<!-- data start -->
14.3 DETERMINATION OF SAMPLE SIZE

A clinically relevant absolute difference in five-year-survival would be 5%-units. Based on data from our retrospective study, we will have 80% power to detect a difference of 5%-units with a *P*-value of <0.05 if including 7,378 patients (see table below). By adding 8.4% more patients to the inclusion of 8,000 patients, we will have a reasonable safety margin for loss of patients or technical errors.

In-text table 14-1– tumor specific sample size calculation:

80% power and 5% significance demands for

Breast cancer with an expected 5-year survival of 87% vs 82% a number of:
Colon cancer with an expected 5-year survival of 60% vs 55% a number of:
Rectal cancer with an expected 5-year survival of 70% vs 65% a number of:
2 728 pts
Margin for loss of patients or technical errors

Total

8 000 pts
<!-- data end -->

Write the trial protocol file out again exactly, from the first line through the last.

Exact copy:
14.3 DETERMINATION OF SAMPLE SIZE

A clinically relevant absolute difference in five-year-survival would be 5%-units. Based on data from our retrospective study, we will have 80% power to detect a difference of 5%-units with a *P*-value of <0.05 if including 7,378 patients (see table below). By adding 8.4% more patients to the inclusion of 8,000 patients, we will have a reasonable safety margin for loss of patients or technical errors.

In-text table 14-1– tumor specific sample size calculation:

80% power and 5% significance demands for

Breast cancer with an expected 5-year survival of 87% vs 82% a number of:
Colon cancer with an expected 5-year survival of 60% vs 55% a number of:
Rectal cancer with an expected 5-year survival of 70% vs 65% a number of:
2 728 pts
Margin for loss of patients or technical errors

Total

8 000 pts